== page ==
I reached my present diet by reading peer reviewed research first, and learned to ignore the author's conclusions and just focus on the data and methodology, which so rarely supported the author's stated findings. Then I read the pop books and tossed away all but the Eades.
Eating marbled ribeyes, brie and full fat yogurt and cream sauces is fine compensation for giving up pizza and bagels, the only two things I ever miss. I just don't miss the damage they did to my health. Even as a long term, undiagnosed, unmedicated diabetic with advanced damage, I was able to drop from the very highest risk category to below average CVD risk on the Harvard risk estimator and other scales.
Back to the OP; lowering cholesterol is good for drug sales and bad for your health. What's important are the ratios. What is most highly predictive of cardiovascular disease is low HDL (which typically rises dramatically on low carb, mine from 34-78) and high triglycerides (which tend to drop like a rock on low carb). If TGL is low and HDL high, that indicates your LDL is the large, bouyant non atherogenic type. Even if it's over 300, it doesn't cause disease.
we're veering a bit off topic here, but i will say that i've always been loath to subscribe 100% to any book/diet/plan/theory/whatever when it comes to nutrition. yes, GC, BC is a good book. and yes, the Eades do raise *some* very valid and interesting points, but i don't agree with everything they preach, and i also don't believe that most nutritional principles apply to everyone under the sun. what worked for you may, for various metabolic, genetic or even environmental reasons, not necessarily be the solution for someone else. plus, the information is always evolving, and opinion is always changing. in Protein Power they tell people to eat soy as a source of protein, and then in the Protein Power Life Plan they warn about the potential detrimental health effects of soy isoflavones. same thing with aspartame - they OK'd NutraSweet in Protein Power, then changed their tune in PPLP. i'm not pointing fingers, just saying that the field and our information is constantly evolving.
i have an immense library of books about any nutritional topic you can imagine, and i can find things to agree with and things to fault in every one of them.
I have never adhered to any one plan; I changed my diet over time in response to research and read the diet books afterward. I know that the Eades are right on the money, scientifically thanks to my independent research. I wonder if you've come across this, only the most recent in a variety of publications with similar findings?:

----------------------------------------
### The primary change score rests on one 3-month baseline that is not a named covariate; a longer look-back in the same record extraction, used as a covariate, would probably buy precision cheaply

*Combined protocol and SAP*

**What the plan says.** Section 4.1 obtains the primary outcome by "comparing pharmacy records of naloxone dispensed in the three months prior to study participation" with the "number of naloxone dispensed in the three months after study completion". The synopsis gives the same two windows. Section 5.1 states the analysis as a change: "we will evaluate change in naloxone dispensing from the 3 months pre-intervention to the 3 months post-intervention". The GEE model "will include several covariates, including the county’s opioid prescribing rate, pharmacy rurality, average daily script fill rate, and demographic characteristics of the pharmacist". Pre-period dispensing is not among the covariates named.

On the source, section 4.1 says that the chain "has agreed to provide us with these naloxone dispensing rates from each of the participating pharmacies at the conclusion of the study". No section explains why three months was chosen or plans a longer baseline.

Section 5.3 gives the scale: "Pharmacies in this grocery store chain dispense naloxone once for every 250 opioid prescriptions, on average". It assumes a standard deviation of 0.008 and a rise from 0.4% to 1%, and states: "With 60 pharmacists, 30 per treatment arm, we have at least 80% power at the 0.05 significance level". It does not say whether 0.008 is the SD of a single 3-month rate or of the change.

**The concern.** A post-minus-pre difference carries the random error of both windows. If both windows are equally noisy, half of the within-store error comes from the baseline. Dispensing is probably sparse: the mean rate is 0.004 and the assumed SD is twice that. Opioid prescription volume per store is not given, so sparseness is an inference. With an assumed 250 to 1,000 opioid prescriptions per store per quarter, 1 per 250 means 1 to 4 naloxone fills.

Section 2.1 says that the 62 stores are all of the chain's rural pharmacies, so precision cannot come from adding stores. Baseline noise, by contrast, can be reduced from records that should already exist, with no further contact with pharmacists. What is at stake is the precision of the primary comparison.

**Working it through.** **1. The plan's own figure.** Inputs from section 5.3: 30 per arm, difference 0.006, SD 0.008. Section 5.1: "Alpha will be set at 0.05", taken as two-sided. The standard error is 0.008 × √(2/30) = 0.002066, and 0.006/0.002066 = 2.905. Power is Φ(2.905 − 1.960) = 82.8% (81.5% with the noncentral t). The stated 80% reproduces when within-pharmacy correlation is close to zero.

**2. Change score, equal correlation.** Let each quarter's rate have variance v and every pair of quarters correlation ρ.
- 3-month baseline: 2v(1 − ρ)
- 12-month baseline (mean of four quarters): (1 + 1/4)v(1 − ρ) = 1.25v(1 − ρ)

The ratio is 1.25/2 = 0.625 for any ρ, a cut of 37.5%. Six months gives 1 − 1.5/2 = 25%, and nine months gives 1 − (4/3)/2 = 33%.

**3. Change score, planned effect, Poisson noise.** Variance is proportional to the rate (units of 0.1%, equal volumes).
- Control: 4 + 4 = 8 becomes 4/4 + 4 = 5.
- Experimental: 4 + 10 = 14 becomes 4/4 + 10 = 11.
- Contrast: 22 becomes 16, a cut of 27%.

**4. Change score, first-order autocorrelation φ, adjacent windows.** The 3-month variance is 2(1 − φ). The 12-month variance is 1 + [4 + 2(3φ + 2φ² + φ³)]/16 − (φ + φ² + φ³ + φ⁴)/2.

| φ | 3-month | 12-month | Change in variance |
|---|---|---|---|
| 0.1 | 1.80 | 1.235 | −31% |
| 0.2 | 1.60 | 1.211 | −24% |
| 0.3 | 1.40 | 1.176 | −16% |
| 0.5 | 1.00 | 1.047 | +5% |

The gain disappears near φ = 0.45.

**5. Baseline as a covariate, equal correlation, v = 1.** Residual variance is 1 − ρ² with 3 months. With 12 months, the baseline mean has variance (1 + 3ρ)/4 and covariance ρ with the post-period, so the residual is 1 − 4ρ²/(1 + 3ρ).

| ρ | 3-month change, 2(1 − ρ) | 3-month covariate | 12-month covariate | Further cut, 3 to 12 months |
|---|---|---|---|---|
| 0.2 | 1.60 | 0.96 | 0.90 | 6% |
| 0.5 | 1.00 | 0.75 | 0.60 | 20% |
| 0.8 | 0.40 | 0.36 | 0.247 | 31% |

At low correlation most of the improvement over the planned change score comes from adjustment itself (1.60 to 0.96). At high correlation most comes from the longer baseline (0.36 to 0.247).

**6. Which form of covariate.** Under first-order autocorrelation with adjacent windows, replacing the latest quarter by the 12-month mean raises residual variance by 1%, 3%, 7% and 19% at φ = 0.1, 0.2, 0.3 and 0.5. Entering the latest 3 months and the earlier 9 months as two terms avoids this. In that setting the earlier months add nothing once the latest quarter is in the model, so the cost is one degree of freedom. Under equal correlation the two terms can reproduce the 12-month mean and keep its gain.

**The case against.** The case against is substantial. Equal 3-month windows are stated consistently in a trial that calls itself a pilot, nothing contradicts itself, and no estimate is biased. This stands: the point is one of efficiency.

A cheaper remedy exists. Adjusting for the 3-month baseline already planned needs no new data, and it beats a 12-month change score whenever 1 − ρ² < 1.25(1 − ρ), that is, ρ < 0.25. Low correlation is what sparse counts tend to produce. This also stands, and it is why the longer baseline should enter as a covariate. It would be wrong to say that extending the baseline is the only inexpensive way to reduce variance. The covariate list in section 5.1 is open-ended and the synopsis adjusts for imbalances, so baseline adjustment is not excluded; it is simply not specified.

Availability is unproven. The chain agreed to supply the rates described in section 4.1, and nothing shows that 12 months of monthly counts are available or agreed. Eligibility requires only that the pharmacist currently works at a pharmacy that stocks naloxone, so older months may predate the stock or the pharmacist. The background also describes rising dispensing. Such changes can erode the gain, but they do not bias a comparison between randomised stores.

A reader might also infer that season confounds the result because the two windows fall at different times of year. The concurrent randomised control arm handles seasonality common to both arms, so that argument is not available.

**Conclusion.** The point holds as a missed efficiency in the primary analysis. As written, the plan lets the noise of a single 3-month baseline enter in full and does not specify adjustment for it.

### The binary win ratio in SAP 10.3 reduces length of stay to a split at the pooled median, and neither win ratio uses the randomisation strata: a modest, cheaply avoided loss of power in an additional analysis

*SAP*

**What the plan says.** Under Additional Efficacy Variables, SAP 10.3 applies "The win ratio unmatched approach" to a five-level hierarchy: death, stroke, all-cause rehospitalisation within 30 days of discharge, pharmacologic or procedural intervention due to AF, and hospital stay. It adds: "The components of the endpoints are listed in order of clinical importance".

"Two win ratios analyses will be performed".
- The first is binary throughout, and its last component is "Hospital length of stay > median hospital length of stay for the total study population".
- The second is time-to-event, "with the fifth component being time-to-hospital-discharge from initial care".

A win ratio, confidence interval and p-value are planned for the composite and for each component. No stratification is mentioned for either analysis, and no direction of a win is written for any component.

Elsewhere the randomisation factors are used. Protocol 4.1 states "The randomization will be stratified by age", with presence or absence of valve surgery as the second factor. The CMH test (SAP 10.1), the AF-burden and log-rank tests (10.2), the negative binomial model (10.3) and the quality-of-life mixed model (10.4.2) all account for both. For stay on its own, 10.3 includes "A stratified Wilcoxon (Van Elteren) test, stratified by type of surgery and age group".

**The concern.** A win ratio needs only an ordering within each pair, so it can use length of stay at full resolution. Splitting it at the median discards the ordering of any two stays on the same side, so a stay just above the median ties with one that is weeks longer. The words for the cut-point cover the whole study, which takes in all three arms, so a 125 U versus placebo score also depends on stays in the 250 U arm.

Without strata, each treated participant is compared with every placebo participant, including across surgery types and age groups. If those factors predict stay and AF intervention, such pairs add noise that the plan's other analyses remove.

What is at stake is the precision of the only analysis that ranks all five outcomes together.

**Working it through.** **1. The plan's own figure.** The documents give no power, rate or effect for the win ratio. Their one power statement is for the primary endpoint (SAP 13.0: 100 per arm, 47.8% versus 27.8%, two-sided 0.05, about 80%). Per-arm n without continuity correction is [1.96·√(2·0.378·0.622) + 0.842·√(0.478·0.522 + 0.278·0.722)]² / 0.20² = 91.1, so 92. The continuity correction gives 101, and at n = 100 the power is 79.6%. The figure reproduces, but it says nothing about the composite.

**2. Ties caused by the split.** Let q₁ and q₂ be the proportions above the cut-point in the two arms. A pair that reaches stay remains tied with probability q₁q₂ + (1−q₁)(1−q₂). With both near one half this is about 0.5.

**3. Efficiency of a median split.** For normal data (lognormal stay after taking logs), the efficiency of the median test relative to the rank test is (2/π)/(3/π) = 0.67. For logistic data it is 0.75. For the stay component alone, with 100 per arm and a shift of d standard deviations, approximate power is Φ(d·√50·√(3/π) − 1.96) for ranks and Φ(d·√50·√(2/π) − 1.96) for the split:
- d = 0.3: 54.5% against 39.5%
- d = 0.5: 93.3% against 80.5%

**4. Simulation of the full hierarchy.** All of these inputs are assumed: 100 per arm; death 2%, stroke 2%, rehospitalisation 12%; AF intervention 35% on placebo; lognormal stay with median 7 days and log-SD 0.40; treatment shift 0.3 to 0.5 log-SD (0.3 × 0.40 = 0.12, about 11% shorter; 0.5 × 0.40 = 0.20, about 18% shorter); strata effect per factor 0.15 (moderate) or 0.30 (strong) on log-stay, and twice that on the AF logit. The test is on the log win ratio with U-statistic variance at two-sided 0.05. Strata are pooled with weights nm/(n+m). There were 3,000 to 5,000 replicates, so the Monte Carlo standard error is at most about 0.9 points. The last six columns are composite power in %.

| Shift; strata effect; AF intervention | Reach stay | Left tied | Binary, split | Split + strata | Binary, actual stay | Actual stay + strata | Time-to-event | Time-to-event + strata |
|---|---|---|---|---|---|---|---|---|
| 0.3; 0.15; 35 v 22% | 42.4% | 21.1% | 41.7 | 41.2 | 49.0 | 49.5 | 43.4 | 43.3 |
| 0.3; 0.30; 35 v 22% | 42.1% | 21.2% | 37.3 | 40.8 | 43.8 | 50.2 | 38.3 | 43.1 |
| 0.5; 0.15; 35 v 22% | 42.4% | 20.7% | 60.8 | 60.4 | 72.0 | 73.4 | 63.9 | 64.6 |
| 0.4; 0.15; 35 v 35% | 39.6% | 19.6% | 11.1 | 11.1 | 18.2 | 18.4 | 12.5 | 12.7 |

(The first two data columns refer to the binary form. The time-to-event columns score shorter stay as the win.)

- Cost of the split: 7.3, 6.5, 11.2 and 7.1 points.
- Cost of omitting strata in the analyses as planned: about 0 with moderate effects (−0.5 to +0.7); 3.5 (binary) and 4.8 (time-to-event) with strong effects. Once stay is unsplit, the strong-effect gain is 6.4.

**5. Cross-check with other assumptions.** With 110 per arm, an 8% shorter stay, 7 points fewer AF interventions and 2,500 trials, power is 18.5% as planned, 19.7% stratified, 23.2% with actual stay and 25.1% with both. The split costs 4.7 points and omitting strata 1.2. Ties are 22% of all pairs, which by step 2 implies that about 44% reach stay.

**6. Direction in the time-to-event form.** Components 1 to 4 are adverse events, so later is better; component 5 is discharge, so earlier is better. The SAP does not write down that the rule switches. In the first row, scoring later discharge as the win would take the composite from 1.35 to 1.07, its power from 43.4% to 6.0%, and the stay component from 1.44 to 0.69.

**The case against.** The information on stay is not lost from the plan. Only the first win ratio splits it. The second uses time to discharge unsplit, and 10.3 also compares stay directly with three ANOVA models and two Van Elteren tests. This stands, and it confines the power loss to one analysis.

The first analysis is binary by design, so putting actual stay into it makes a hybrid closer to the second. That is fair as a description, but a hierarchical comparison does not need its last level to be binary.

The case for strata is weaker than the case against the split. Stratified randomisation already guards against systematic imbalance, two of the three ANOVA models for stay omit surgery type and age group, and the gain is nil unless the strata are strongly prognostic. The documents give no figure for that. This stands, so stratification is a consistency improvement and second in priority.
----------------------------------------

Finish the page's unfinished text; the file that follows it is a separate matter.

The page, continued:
Am J Clin Nutr (January 13, 2010). doi:10.3945/ajcn.2009.27725
© 2010 American Society for Clinical Nutrition
Meta-analysis of prospective cohort studies evaluating the association of saturated fat with cardiovascular disease1,2,3,4,5
Patty W Siri-Tarino, Qi Sun, Frank B Huand Ronald M Krauss
1 From the Children's Hospital Oakland Research Institute Oakland CA (PWS-TRMK)the Departments of Nutrition (QSFBH)Epidemiology (FBH) Harvard School of Public Health Boston MA.
They find no elevated CVD risk from dietary saturated fat.
good for you! i know you think it sucks to have to give up foods you love but your body will thank you in the long run. and honestly, you'll probably feel better (even though you didn't necessarily feel "bad" before).
it's important to know that eating *saturated fat* has the potential to raise your blood cholesterol even more than eating foods that are high in cholesterol. sounds weird, but it's true. you should still limit your consumption of high-cholesterol foods, but just be sure to also keep your intake of saturated fat down. and you may not believe this, but if all of those cookies and candies you were eating contained a lot of fructose, that contributed to your high cholesterol as well. consumption of high concentrations of fructose has been shown to elevate triglycerides.
you also don't want to go to low-carb. the right sources of carbohydrates - foods that are high in *soluble* fiber such as beans and oats - will actually help lower your cholesterol.
try low-fat Greek yogurt or sour cream spiked with Dijon mustard as a substitute for mayo in your egg salad. you can also jazz up the flavor with things like curry or fresh herbs - you won't miss the mayo! and be sure to use more egg whites than whole eggs. a ratio of 1 whole to 3 whites usually works to keep a little of the yolk flavor & texture in there.
since you're obviously open to savory breakfast dishes, try salmon or sardines. the essential fatty acids will keep you feeling full AND help lower your total cholesterol and triglycerides.
other high-protein, cholesterol-friendly ideas:
- cottage cheese (or ricotta) with mixed berries, flax seeds, and a sprinkling of chopped nuts
- protein smoothies (with some oats or oat bran blended in)
- dishes made with low-fat tofu
- dishes made with lentils or chickpeas
definitely also add oats to your morning regimen a few times per week.
First, did your doctor specifically say to you that you should NOT eat eggs? I ask because generally dietary cholesterol does not affect HDL or LDL levels. The real culprit is saturated fats. So unless your doctor specifically said lay off the eggs, I wouldn't worry about it because eggs, while they are relatively high in cholesterol, are not high in saturated fats.